By Larry Shaughnessy
The man in charge of the war in Afghanistan said Wednesday that about a quarter of the American troops there will begin coming home "very shortly."
Gen. John Allen, commander of the International Security Assistance Force (ISAF) said that 23,000 of the 88,000 U.S. troops currently in Afghanistan will be home by September 30, 2012.
The so-called Phase 2 drawdown is going to begin "very shortly," Allen told reporters at a Pentagon briefing.
When the drawdown is complete, ISAF will still have 65,000 U.S. troops available, plus about 40,000 troops from other ISAF nations like the UK, Canada and Germany.
By Brian Todd and Dugald McConnell
Newly released documents have reignited the debate in Washington over whether Obama administration officials granted too much access to filmmakers making a movie about the raid that killed Osama bin Laden - and whether national security was compromised in the process.
The documents show, for example, that a defense official offered the filmmakers access to a planner from SEAL Team Six, the super-secret special ops division that successfully executed the high-stakes raid in Pakistan last year.
It is not clear if any such access eventually took place. But according to a transcript from the meeting, on July 14 of last year, Undersecretary of Defense for Intelligence Michael Vickers told screenwriter Mark Boal and director Kathryn Bigelow that the defense department would offer up a plum interview.
"They'll make a guy available who was involved from the beginning as a planner; a SEAL Team 6 Operator and Commander," Vickers said, according to the transcript.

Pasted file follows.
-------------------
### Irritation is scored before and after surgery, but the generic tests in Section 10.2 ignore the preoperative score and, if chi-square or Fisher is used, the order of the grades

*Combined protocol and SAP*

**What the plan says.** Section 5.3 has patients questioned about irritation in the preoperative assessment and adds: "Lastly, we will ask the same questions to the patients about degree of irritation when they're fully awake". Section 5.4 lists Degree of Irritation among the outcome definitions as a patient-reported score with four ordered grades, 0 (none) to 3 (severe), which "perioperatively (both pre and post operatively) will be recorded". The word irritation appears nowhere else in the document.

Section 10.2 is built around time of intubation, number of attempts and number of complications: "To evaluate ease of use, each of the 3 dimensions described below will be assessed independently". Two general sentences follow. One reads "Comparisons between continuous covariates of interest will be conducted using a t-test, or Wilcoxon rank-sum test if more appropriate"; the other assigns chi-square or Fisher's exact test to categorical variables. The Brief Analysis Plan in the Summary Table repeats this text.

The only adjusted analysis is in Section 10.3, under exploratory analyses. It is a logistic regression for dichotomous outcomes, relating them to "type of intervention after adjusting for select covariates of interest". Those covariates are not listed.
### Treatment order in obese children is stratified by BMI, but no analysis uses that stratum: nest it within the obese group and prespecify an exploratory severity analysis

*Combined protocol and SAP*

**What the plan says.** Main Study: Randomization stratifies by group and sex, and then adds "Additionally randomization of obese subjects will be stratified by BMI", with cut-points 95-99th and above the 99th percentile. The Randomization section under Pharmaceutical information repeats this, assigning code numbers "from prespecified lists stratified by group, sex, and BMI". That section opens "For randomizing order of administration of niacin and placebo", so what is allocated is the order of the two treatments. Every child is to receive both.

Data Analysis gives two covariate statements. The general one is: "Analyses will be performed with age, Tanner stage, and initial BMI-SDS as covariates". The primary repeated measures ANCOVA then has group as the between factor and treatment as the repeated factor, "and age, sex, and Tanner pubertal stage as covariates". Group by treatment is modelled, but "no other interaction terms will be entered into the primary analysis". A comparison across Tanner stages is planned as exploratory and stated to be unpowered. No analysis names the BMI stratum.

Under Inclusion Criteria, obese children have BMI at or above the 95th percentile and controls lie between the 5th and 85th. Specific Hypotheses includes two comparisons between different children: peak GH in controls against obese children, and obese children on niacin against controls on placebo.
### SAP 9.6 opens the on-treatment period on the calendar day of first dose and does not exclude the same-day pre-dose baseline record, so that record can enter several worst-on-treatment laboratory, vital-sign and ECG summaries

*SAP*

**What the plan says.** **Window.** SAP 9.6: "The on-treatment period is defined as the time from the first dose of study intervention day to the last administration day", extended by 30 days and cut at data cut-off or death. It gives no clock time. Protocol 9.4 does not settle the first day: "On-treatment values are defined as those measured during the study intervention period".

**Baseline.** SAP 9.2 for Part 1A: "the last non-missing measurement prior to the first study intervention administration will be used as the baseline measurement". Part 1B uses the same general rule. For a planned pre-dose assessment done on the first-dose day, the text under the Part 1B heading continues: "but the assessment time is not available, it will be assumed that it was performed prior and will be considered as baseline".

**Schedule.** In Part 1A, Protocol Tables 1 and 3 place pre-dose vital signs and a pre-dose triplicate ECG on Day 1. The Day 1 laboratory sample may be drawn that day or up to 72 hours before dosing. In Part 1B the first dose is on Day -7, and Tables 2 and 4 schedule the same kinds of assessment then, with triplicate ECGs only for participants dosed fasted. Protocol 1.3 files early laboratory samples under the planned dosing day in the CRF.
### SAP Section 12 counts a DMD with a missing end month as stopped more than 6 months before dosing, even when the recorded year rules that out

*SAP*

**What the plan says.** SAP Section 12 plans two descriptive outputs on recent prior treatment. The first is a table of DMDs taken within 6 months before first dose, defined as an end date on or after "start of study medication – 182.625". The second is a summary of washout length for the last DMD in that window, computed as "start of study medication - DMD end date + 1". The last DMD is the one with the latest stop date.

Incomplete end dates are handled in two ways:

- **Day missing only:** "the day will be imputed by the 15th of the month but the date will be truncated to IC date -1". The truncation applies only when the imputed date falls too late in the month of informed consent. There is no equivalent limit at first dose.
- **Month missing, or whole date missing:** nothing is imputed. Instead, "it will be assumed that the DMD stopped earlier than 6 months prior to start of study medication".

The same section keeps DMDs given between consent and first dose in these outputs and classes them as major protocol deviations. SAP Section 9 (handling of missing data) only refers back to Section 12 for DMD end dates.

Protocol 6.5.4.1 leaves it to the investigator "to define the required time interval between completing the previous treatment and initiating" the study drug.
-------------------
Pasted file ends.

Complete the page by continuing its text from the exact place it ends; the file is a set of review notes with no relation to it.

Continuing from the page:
By CNN National Security Producer Mike Mount
TheUnited Statesmust secure its rights for rare minerals and oil under the ocean before countries such asChinabegin to infringe on the country’s territorial rights, according to the nation’s top diplomat andU.S.military leaders.
Secretary of State Hillary Clinton, Secretary of Defense Leon Panetta and Chairman of the Joint Chiefs of Staff Gen. Martin Dempsey urged a Senate panel Wednesday to sign onto a long-opposed international sea treaty that they say will also strengthen the nation’s ability to apply military sea power.
Testifying before the Senate Foreign Relations committee in a rare appearance together, the three leaders called on the Senate panel to pass the United Nations Convention on the Law of the Seas because it was a, “matter of utmost security and economic urgency.”
The treaty would give the U.S.a 200-mile exclusive economic zone off of its coastlines as well as access to mineral and other natural resource rights within that area but allows other signatories the right of transit within the economic zone.